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On Narrative and Sociology

John Shelton Reed
Social Forces
Vol. 68, No. 1 (Sep., 1989), pp. 1-14
Published by: Oxford University Press
DOI: 10.2307/2579214
Stable URL: http://www.jstor.org/stable/2579214
Page Count: 14
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On Narrative and Sociology
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Abstract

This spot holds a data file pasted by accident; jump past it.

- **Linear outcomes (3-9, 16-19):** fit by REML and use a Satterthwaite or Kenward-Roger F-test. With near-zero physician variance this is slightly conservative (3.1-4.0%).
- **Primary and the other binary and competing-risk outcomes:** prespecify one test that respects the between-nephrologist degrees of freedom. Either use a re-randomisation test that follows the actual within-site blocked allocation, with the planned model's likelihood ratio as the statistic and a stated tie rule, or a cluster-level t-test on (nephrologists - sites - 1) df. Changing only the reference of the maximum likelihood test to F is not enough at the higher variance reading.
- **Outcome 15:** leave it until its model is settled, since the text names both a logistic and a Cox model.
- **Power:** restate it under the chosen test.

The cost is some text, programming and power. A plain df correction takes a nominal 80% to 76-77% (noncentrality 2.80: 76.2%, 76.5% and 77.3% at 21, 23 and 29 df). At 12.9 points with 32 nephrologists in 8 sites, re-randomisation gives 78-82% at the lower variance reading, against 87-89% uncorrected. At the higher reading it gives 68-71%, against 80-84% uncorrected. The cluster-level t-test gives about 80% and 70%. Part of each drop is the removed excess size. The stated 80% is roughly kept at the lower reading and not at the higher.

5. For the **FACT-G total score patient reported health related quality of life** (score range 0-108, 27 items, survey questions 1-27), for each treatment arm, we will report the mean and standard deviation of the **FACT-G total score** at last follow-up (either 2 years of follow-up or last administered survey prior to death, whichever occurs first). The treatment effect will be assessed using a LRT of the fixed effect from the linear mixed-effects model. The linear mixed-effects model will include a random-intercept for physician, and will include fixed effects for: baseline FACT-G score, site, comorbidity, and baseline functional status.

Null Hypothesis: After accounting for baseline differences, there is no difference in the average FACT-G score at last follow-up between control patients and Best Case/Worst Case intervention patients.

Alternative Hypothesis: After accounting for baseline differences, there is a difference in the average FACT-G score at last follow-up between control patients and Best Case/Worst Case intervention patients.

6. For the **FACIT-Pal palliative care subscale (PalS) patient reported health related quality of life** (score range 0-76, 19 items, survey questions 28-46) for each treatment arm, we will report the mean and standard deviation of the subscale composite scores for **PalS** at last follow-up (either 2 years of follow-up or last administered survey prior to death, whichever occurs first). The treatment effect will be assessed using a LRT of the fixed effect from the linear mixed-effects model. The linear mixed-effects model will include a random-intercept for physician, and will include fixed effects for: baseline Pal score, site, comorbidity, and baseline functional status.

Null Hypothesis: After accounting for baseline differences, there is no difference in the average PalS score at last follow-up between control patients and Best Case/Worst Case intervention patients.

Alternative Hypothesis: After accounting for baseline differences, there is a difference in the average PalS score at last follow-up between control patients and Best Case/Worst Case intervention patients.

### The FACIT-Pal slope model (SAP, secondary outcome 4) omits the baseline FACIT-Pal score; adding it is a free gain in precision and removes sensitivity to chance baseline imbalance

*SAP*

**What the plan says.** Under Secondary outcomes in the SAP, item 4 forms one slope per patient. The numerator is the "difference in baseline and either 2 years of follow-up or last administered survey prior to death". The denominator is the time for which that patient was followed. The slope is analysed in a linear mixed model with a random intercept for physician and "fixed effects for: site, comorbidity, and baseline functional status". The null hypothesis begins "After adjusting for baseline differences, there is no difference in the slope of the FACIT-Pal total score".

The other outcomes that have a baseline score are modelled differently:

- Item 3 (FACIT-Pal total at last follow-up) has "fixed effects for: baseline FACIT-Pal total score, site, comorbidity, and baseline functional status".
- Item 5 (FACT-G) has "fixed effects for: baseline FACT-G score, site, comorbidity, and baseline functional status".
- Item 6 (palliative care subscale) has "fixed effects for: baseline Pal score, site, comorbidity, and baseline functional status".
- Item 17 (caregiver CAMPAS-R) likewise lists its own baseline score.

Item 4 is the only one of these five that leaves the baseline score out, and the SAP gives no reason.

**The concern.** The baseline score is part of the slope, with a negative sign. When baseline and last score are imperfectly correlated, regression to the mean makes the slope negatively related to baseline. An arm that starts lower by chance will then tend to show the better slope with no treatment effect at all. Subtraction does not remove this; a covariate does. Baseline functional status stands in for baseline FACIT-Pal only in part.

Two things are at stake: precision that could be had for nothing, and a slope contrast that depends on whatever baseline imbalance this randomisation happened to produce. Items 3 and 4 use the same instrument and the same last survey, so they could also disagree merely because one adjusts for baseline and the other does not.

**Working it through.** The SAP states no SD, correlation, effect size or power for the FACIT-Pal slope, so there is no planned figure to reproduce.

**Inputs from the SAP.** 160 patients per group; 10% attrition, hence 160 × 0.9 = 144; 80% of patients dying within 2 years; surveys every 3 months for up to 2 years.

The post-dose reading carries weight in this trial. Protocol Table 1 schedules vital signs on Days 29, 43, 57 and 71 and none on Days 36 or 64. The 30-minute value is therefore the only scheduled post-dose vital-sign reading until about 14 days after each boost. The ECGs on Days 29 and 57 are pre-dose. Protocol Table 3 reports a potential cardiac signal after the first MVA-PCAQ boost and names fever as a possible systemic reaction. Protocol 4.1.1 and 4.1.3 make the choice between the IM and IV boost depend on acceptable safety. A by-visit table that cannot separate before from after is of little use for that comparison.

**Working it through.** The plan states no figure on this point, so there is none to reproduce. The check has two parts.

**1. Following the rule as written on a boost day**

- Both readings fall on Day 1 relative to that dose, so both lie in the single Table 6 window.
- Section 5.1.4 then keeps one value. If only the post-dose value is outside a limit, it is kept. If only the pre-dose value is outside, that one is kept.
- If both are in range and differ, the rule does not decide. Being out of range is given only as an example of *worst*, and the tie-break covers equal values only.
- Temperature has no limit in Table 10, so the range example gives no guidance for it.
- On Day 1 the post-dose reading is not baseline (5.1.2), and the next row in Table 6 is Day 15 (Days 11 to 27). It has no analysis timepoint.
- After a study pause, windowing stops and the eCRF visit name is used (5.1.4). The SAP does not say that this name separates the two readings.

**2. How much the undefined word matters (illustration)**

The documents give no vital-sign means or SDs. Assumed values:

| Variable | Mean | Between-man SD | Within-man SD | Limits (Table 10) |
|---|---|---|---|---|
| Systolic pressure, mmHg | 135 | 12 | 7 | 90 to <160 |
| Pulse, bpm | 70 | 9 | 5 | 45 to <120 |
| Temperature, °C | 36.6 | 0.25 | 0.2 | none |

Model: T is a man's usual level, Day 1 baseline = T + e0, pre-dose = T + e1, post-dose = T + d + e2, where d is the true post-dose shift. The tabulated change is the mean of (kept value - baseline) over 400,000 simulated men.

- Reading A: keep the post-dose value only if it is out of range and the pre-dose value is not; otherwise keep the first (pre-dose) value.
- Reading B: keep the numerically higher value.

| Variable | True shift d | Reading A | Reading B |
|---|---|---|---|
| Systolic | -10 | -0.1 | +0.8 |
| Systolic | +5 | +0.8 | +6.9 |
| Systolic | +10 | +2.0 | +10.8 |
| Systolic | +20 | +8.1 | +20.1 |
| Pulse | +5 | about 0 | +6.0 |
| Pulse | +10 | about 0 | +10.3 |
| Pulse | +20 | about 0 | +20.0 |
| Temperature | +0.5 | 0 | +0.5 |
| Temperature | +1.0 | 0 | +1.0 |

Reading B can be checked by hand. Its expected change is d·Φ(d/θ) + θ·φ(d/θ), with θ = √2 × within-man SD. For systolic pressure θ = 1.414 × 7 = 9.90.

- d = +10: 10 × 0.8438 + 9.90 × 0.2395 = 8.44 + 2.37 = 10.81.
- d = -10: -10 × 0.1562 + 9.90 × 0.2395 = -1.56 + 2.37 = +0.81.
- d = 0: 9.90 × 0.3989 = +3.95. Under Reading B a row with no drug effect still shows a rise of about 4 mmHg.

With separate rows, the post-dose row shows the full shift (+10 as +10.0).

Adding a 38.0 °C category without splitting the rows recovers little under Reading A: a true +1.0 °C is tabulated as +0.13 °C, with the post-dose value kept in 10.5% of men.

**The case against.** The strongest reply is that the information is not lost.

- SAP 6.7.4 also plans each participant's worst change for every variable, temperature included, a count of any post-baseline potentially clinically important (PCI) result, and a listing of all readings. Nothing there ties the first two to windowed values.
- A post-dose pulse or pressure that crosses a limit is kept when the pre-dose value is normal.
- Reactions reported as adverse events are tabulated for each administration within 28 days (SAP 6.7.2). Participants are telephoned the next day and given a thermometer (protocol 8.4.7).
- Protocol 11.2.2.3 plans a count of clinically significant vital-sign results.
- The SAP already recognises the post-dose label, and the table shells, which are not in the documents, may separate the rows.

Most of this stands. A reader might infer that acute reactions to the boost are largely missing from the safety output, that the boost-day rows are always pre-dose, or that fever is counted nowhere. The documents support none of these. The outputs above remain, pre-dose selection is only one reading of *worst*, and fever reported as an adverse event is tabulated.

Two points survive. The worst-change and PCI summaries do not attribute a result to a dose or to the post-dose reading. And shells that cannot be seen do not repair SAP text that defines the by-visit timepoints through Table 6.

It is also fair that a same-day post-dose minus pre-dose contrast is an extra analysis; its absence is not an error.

The dismal state of scholarly writing, especially in the social sciences, reflects (1) lack of training in effective communication, (2) lack of sanctions for bad writing, and possibly (3) a rhetorical strategy intended to validate claims to expertise. Good writing can and should be taught; its absence should be remarked, if not penalized; and rhetoric should be recognized for what it is. If sociological work is to be appreciated outside the discipline, good writing is a necessary first step. In addition, however, sociologists should reconsider the case for descriptive, interpretive work. Most sociologists now value such work less highly than hypothetico-deductive social science, but the application of sociological concepts and methods to the understanding of particular cases is a worthwhile undertaking, and one that the general public tends to find more interesting than the search for explanatory theory. There should be room in sociology, as in other disciplines, not just for different research styles, but for different goals.

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